The Effects of Anorexia and Bulimia on Your Oral Health

Woman at the dentist

Were you aware that as many as 10 million women and girls suffer from anorexia and/or bulimia, in the United States alone? Additionally, another 25 million people in the U.S. struggle with binge eating disorders. The statistics are alarming. However, what is even more surprising is how few of these women seek out professional treatment, and how good those that suffer from eating disorders are at hiding their affliction.

Self-Harm and Eating Disorders

Self-injury is defined as the intentional, direct injury of body tissue without suicidal intent. The most common form of self-harm involves cutting on the skin using a sharp object and is becoming more prevalent in the U.S., especially in those with eating disorders. In fact, in the most general sense of the term, eating disorders are a form of self-harm to a female’s own health and body.

Adult Women and Eating Disorders

Contrary to what many people believe, eating disorders afflict women of all ages, not just teenagers and young adults. This is particularly concerning because while the symptoms of eating disorders in older women are not very different from eating disorders found in younger women, the causes and triggers can be dramatically different.

International No Diet Day

Today, May 6, is one of The Meadows Ranch’ favorite days – it’s “International No Diet Day.” It is a day to celebrate because it is dedicated to promoting a healthy lifestyle and body acceptance. This day also raises awareness of the potential dangers of eating disorders and diets.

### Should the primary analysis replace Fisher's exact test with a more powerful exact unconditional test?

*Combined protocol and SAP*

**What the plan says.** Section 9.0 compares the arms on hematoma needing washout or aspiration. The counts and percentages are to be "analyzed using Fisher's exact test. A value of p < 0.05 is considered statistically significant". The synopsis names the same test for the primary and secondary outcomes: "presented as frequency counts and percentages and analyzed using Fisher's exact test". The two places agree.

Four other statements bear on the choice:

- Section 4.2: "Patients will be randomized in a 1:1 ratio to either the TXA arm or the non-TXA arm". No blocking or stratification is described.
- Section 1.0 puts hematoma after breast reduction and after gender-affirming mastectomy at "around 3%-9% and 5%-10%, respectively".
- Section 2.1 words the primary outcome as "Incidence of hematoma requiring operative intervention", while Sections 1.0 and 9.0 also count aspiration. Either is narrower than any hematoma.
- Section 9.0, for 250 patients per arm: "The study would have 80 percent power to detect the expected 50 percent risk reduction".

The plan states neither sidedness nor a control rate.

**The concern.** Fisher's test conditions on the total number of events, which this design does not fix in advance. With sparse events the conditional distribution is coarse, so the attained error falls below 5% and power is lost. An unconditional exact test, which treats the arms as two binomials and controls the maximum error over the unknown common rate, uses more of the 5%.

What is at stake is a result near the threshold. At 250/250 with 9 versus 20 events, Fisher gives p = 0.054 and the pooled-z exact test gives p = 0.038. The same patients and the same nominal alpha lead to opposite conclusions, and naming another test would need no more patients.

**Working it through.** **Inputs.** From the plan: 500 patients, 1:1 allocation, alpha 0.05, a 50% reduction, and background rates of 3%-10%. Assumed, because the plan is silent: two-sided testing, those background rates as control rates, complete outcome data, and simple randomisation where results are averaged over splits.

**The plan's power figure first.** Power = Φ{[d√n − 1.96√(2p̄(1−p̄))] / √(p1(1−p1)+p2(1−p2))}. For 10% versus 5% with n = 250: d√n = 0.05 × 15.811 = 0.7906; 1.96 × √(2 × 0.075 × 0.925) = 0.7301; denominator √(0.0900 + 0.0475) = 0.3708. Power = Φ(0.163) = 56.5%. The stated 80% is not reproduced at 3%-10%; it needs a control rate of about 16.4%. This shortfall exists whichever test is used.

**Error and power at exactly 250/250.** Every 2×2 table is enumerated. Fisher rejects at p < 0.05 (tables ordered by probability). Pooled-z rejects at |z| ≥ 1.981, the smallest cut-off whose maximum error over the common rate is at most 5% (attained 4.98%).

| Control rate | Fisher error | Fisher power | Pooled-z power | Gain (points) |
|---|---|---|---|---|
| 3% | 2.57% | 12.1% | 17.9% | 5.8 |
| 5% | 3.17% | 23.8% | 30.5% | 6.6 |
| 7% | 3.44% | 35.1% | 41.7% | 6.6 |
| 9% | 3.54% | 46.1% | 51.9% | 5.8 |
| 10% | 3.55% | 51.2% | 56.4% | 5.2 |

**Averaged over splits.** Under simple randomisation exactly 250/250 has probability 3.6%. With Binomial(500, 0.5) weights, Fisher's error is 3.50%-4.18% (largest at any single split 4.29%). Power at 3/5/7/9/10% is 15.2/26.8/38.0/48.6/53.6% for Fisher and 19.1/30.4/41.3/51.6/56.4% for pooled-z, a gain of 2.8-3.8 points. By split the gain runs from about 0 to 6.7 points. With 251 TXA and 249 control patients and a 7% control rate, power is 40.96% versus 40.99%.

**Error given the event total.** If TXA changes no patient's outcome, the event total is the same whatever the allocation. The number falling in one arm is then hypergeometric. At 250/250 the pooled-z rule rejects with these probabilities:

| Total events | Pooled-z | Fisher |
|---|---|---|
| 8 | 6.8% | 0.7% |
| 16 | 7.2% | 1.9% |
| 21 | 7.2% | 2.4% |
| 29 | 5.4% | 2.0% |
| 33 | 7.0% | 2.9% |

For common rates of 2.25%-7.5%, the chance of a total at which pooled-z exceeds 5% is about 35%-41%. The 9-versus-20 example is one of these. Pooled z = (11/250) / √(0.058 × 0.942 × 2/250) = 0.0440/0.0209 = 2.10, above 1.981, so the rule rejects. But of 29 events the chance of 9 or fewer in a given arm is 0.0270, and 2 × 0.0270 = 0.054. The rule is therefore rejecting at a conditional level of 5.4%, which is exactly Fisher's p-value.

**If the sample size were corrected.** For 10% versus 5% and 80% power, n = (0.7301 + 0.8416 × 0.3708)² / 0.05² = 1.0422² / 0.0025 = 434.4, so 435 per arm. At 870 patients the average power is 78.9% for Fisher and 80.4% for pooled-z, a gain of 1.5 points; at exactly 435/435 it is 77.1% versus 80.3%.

Many eating disorders begin with individuals who are overweight, or perceive themselves to be overweight, and are striving to get healthy by dieting. While there are diets prescribed for medical reasons, such as those for diabetics, most people relate the term ‘diet’ to a short-term, highly restrictive program designed for maximum weight loss in the shortest timeframe.

What Are The Types of Eating Disorders?

Most people are familiar with Anorexia and Bulimia; however, there are a few others forms of eating disorders as well. Eating disorders are conditions defined by abnormal eating habits that may involve either insufficient or excessive food intake to the detriment of an individual’s physical and mental health.

There are many causes of eating disorders, including biological, psychological and/or environmental abnormalities. Many people with eating disorders suffer also from body dysmorphic disorder, altering the way a person sees himself or herself. There are also many other possibilities such as environmental, social and interpersonal issues that could promote and sustain these illnesses.